United States v. Jeremy Wade (7th Cir. June 2020)

The Court affirmed the defendant’s conviction under 18 USC 912 for impersonating a U.S. employee and acting in conformity with that pretense, rejecting his argument that the offense requires an intent to defraud. The Court held that all that was required was impersonating an officer and an “overt act” which causes a victim to take a course of action they otherwise wouldn’t, which in this case was satisfied because the defendant’s high school crush opened her door to him and let him in based on her belief that he was a DEA agent.

United States v. Bryan Singer (11th Cir. June 2020)

The Court affirmed the defendant’s conviction for unlawfully transporting technology to Cuba without a license, holding that there was sufficient evidence that he knew his conduct was unlawful given repeated warnings he received regarding the export license requirement. The Court also held that the trial court adequately conveyed the substance of the defendant’s proposoed instruction on ignorance of the law while it did not recite it verbatim and that the defendant’s sentencing enhancement for obstruction of justice was warranted given his perjured testimony at trial.

United States v. Dustin McLellan (11th Cir. May 2020)

Evidence/Expert Testimony – An officer is not testifying as an expert when he testifies that firearms are often involved in drug activity where such lay opinion testimony is based on his professional experiences. Evidence/Rule 403 – Evidence of drug distribution and possession is relevant in unlawful possession of firearm cases where the element of knowledge …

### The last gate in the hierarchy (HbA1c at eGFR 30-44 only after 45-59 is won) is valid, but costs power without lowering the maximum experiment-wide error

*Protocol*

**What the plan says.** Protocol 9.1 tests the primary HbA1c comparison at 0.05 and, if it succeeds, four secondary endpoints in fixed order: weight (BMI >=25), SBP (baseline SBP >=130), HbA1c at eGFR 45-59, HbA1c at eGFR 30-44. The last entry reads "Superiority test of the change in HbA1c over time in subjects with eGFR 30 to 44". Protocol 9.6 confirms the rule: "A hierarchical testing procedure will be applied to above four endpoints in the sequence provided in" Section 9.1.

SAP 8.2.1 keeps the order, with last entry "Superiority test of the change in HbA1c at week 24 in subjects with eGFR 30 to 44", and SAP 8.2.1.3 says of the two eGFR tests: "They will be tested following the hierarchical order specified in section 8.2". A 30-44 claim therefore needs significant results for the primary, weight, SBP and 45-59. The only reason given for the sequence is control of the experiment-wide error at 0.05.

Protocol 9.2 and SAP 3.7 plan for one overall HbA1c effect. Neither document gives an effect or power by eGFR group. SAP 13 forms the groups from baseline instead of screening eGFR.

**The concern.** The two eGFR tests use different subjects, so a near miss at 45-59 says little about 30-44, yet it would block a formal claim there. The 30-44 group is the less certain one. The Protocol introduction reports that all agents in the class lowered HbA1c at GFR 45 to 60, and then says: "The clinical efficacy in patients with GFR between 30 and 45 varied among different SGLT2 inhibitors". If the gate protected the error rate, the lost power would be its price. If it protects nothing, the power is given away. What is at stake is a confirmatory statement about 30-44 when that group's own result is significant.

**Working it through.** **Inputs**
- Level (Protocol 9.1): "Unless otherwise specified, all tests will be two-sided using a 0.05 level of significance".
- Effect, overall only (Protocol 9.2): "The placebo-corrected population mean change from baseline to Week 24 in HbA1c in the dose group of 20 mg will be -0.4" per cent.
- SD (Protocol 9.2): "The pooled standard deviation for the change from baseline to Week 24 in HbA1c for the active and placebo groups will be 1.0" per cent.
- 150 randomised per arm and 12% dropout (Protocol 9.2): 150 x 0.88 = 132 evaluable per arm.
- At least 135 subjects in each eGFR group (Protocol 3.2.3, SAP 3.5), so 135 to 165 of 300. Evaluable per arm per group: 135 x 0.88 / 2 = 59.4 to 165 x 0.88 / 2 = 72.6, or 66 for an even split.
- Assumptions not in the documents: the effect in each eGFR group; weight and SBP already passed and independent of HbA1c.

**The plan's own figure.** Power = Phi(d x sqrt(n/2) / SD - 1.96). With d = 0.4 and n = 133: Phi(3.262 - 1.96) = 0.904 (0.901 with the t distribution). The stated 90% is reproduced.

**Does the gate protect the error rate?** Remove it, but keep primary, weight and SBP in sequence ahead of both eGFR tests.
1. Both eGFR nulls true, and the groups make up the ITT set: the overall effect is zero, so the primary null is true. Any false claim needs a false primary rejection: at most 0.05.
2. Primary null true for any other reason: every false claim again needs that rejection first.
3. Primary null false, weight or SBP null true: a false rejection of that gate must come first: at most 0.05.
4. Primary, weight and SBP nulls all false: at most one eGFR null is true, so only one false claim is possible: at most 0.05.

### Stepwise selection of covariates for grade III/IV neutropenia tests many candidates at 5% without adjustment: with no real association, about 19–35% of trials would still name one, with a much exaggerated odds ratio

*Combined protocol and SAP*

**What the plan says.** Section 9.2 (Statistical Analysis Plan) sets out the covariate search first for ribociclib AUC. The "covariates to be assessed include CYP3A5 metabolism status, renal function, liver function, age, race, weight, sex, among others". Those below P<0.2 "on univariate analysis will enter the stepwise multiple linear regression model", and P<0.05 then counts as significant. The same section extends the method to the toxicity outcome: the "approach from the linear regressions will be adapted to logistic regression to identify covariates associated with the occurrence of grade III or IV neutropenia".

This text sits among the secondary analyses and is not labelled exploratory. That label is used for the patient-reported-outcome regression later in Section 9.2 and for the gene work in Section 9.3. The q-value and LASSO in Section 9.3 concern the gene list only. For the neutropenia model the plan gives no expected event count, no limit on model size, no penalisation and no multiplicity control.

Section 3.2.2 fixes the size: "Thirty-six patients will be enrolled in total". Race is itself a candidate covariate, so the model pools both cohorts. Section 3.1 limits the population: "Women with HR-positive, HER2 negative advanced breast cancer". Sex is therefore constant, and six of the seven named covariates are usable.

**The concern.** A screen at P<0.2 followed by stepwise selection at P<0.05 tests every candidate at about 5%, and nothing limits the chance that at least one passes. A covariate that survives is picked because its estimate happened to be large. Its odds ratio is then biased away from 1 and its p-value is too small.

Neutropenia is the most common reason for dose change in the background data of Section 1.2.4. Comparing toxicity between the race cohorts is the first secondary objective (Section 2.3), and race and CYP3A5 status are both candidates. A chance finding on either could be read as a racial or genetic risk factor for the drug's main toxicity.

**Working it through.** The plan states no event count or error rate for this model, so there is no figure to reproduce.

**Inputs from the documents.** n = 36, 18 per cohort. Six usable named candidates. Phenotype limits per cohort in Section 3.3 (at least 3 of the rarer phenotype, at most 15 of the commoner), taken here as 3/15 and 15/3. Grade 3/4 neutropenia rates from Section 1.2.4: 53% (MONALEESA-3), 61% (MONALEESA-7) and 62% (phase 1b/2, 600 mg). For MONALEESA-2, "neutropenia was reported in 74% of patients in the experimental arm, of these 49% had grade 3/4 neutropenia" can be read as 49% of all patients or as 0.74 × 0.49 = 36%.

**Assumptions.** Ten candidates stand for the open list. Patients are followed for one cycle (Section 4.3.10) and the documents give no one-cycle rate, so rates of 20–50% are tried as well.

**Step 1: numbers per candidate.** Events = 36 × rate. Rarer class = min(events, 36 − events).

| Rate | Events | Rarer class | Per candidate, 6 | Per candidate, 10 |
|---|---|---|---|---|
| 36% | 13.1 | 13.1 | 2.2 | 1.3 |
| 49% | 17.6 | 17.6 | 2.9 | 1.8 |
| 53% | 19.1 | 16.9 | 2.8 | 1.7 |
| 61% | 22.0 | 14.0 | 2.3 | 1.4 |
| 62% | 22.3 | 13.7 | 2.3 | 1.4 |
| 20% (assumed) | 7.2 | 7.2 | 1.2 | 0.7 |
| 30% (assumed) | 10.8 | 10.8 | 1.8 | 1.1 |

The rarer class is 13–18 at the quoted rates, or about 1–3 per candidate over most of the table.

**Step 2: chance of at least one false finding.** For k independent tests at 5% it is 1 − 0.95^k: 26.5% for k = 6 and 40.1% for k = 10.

United States v. Dustin McLellan (11th Cir. May 2020) Read More »

United States v. Johnny Benjamin, Jr. (11th Cir. May 2020)

The Court affirmed the conviction of a doctor charged with manufacturing and distributing a controlled substance analogue resulting in a woman’s overdose death. The Court affirmed his conviction on the death count based on expert testimony, co-defendant testimony, and circumstantial evidence, and the Court held that the district court had sufficiently instructed the jury on scienter based on the defendant’s knowledge of the identity of the substance. Nor did the trial court err in declining to investigate juror misconduct based on finding a list of “Do’s and Don’ts of Jury Deliberations” in the deliberation room.

United States v. Ionel Muresanu (7th Cir. March 2020)

The Court vacated the defendant’s convictions for aggravated identity theft based on the trial court violating his Fifth Amendment right to be tried on offenses charged by the grand jury. The indictment against him was defective in alleging that he committed “attempted” aggravated identity theft, a non crime, and the district court erred in removing the “attempt” language from its jury instructions.